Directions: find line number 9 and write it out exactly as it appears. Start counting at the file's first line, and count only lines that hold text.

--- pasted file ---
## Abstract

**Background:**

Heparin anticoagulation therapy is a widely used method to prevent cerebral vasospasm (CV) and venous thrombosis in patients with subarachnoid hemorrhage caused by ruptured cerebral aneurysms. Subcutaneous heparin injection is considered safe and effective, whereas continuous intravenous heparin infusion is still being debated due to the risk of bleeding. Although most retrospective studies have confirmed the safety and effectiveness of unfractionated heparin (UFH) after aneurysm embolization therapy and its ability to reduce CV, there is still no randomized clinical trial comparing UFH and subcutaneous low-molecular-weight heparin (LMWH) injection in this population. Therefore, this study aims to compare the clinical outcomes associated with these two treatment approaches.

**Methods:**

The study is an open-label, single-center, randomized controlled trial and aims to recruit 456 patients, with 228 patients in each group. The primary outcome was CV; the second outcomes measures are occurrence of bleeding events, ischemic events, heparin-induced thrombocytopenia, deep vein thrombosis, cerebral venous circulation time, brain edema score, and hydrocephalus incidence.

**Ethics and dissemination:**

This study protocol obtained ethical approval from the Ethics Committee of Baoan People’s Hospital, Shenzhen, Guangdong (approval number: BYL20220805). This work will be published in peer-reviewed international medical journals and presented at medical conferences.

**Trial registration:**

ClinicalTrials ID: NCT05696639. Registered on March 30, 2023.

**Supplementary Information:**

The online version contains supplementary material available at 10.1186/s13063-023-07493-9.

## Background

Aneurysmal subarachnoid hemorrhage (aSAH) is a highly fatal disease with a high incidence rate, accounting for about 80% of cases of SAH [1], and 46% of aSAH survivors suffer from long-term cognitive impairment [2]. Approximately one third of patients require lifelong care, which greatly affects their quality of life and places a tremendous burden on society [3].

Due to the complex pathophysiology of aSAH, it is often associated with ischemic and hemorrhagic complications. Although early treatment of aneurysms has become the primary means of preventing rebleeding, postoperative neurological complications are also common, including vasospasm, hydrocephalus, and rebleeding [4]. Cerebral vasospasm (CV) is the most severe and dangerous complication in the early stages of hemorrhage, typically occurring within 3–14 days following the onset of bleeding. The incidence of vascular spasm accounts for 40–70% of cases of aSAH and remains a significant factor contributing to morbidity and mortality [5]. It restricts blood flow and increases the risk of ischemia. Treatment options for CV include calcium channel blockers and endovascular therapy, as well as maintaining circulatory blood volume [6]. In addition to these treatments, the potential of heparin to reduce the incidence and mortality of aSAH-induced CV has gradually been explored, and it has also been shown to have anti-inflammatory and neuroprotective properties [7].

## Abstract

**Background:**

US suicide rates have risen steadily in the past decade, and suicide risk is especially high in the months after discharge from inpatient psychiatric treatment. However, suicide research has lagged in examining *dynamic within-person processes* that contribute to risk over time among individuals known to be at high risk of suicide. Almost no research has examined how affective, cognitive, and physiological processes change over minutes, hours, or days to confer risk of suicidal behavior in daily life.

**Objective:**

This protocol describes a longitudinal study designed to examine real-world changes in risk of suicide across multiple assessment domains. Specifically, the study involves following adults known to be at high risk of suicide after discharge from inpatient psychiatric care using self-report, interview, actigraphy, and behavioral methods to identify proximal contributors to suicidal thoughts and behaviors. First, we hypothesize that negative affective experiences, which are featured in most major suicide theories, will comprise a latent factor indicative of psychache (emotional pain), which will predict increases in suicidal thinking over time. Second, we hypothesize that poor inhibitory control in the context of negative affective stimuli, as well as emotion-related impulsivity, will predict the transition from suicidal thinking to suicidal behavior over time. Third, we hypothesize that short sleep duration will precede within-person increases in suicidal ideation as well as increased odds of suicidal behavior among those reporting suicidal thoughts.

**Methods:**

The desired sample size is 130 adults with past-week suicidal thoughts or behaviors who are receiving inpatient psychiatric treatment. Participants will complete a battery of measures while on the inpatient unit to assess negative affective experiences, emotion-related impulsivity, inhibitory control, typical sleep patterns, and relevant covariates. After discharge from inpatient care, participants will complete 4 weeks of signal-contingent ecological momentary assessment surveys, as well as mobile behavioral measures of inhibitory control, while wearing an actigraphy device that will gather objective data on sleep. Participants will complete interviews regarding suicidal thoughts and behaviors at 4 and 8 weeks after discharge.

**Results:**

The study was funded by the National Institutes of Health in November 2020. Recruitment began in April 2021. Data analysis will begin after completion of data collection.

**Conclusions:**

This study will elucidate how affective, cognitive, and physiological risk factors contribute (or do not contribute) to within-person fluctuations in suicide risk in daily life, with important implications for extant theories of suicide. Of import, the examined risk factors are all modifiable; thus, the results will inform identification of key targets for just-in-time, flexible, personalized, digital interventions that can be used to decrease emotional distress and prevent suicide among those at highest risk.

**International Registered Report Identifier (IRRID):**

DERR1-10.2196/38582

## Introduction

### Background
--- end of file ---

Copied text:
ClinicalTrials ID: NCT05696639. Registered on March 30, 2023.